In 1945 when working in Europe as a foreign correspondent he was summoned home by the unexpected death of his first wife, Eileen. He also became Vice-President of the Freedom Defence Committee until its dissolution in 1949.

One of the John Hay Library’s treasures (Brown University)

After Orwell’s death, his widow Sonia travelled to Barnhill farmhouse, his last home on the Hebridean island of Jura. There she found a pile of documents which she was able to identify as the 1984 manuscript, which she donated to a charity auction in London on 11 June 1952. The manuscript was purchased by Scribner's of New York, then sold to bookseller and rare book collector Daniel G. Siegel in June 1969. In 1992, Mr. Siegel gave the manuscript to the Brown University Library (Providence, Rhode Island, USA).

1984 manuscript

A foreword by Orwell biographer D.J. Taylor

D.J. Taylor’s Orwell: The Life won the 2003 Whitbread Biography Prize. Orwell: The New Life, a new biography which makes use of the wide range of sources which have come to light since that time, will be published in 2023. He is also the author of The Prose Factory: Literary Life in England Since 1918 (2016) and Lost Girls: Love, War and Literature 1939-1951 (2019). His most recent book is a volume of short stories, Stewkey Blues (2022).

Excerpt from the preface:

‘Ill, emotionally bereft, thoroughly exhausted – as were most British people – by the strains of a six-year war, relocated to a new life in the west of Scotland (although he would spend the freezing winter of 1946-7 back in Islington), Orwell was in no state to start work on so ambitious a project as Nineteen Eighty-Four. In many ways, though, the problem was worse than this. Anxious as he may have been to set out his vision of nightmare dystopian future that had its roots in the post-war world he saw around him, Orwell, it soon becomes clear, had yet to establish much of the intellectual topsoil in which the novel’s seeds are sown.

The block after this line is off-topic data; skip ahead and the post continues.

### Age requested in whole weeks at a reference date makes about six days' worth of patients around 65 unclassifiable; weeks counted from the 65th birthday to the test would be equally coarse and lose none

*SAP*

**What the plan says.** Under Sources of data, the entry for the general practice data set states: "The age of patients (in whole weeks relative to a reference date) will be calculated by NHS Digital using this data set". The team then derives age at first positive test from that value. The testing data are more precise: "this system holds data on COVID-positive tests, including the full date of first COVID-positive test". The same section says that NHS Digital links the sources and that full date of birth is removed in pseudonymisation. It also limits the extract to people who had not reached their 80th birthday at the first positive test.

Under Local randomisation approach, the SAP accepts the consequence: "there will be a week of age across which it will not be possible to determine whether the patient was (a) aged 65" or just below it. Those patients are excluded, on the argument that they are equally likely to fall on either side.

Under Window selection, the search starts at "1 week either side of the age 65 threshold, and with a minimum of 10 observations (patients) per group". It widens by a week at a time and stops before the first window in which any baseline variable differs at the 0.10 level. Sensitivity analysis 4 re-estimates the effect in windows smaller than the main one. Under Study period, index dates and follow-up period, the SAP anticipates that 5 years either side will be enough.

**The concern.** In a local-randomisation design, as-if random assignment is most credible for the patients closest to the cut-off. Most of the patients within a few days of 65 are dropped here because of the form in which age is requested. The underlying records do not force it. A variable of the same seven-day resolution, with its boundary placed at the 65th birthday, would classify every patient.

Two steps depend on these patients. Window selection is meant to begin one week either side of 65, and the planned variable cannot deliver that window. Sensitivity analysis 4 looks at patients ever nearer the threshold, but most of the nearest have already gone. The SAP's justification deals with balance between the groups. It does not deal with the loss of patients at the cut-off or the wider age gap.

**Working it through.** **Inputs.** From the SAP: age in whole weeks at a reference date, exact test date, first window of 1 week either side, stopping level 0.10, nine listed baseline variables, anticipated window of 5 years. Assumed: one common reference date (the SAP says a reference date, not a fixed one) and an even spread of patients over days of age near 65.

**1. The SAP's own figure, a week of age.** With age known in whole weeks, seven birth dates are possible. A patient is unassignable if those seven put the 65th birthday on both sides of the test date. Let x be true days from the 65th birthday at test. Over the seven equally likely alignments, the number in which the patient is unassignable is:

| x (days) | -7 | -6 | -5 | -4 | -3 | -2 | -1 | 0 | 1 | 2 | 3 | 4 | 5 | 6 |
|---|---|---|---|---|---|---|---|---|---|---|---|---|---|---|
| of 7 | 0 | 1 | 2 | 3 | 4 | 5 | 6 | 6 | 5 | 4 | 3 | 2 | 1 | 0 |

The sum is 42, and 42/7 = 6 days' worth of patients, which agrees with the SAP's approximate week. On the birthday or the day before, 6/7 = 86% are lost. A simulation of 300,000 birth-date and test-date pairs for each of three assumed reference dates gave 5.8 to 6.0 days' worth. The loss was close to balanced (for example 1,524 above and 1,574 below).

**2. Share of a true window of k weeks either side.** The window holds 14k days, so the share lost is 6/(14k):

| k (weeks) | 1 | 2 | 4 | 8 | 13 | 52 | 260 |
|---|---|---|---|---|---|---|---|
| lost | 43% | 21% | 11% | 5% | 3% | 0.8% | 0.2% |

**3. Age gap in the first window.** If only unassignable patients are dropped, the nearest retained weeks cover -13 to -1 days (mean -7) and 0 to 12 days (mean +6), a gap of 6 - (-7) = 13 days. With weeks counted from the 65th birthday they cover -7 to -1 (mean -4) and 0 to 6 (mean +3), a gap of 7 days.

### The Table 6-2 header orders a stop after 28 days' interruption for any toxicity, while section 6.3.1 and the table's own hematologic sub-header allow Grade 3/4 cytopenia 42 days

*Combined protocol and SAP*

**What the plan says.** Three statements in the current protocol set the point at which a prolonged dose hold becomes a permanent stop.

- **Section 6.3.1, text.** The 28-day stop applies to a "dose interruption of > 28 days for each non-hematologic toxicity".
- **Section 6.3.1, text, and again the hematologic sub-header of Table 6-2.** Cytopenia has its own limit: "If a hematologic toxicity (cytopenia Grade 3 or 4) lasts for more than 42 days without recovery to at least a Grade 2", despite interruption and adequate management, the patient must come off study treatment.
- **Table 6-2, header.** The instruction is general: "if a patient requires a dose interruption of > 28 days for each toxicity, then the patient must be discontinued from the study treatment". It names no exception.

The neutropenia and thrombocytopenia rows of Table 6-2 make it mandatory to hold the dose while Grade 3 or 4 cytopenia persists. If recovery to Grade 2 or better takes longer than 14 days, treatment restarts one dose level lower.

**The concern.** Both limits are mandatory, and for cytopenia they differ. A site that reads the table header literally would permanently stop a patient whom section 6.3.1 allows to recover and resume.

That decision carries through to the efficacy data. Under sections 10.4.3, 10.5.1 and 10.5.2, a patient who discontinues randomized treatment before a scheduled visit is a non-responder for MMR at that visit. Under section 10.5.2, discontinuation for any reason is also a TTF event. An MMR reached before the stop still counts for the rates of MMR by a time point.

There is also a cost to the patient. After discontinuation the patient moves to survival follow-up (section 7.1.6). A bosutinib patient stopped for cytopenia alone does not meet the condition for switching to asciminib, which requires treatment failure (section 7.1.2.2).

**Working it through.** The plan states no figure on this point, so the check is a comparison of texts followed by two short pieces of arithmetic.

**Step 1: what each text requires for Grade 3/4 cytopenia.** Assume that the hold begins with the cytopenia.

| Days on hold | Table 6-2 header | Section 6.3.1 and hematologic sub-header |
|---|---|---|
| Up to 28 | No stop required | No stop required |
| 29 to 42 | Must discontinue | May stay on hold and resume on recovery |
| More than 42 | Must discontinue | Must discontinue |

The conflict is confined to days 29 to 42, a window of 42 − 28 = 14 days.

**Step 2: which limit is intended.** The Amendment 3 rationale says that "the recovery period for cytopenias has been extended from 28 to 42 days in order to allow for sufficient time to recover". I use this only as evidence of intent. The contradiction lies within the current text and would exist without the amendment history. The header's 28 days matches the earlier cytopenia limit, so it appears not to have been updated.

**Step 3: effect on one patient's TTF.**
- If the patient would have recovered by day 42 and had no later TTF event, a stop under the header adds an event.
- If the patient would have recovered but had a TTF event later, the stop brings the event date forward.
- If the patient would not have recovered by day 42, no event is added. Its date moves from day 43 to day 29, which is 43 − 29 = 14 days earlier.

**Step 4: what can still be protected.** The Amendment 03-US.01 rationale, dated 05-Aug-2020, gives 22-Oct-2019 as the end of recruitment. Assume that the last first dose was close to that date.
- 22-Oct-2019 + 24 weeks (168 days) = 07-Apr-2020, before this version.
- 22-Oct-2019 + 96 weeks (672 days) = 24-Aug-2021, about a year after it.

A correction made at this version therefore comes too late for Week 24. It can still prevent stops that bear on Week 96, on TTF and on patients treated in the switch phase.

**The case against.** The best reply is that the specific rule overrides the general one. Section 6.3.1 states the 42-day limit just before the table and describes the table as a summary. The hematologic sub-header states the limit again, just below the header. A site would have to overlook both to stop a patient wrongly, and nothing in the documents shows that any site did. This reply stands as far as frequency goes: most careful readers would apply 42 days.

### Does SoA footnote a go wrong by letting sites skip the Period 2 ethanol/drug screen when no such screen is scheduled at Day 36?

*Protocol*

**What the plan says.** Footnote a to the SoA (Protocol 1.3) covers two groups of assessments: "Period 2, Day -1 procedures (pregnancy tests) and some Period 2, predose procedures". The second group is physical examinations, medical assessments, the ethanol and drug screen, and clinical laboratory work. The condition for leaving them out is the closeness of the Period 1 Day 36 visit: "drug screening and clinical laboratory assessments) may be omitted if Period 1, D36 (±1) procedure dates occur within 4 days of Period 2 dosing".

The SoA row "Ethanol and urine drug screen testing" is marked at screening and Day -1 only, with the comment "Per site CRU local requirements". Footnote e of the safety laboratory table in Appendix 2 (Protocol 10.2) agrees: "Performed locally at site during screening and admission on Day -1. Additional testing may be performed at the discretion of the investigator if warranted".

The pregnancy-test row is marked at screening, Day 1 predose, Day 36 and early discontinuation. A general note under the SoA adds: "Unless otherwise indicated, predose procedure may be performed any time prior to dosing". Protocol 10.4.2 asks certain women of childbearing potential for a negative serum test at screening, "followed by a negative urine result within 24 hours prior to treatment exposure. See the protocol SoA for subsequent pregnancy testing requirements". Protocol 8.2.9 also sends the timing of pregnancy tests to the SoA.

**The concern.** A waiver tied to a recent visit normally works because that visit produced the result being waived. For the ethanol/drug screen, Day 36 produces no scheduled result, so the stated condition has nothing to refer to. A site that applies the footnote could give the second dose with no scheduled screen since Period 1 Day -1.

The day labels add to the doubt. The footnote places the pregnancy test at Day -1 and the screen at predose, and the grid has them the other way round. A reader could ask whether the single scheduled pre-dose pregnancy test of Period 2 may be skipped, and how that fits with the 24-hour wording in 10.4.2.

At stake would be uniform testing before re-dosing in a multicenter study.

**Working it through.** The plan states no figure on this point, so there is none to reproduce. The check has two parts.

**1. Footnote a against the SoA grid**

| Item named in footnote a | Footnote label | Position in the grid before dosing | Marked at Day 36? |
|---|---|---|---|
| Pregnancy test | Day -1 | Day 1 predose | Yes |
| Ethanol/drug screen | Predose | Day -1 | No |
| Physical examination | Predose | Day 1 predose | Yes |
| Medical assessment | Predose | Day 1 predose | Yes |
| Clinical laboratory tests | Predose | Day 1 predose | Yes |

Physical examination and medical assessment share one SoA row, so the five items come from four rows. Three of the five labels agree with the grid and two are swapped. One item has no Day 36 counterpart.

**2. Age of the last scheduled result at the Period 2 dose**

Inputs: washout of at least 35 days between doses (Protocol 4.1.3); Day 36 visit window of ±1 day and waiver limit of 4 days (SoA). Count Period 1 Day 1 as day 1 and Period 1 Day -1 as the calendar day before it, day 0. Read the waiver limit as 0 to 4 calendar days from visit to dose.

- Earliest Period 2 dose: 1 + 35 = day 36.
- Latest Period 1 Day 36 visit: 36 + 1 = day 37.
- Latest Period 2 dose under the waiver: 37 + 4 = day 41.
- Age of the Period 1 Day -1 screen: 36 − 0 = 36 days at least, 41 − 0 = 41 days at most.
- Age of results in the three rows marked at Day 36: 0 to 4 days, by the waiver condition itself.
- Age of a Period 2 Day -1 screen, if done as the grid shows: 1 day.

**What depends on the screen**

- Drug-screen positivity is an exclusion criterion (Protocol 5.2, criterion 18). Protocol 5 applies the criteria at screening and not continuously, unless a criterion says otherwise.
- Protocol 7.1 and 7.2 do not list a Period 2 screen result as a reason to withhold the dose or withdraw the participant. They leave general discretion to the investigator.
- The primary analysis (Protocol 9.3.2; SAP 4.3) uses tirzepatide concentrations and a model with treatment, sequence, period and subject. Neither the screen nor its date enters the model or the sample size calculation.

To examine some of the journalism he produced in the post-1945 period is immediately to appreciate the time he spent rehearsing some of the arguments of the novel, canvassing ideas that would resurface in the world of Airstrip One and the Ministry of Truth. Much more so than any of his previous books, Nineteen Eighty-Four is a kind of backward-facing drill that burrows deep into earlier outings and, sometimes subconsciously, turns up all manner of details that will prove to be useful in the task ahead.’

1984 Nineteen Eighty Four book

With grateful acknowledgements to Bill Hamilton, D.J. Taylor and the Estate of the Late Sonia Brownell Orwell.

Also see:

- George Orwell, Oeuvres. Bibliothèque de la Pléiade, Gallimard, 2020. Sous la direction de Philippe Jaworski.

- D.J. Taylor, Orwell: The Life. Henry Holt & Co, 2003.

- On Nineteen Eighty-Four: A Biography of George Orwell's Masterpiece. ABRAMS Press; Illustrated edition (2019).

- Sylvia Topp, Eileen: The Making of George Orwell. Unbound, 2020.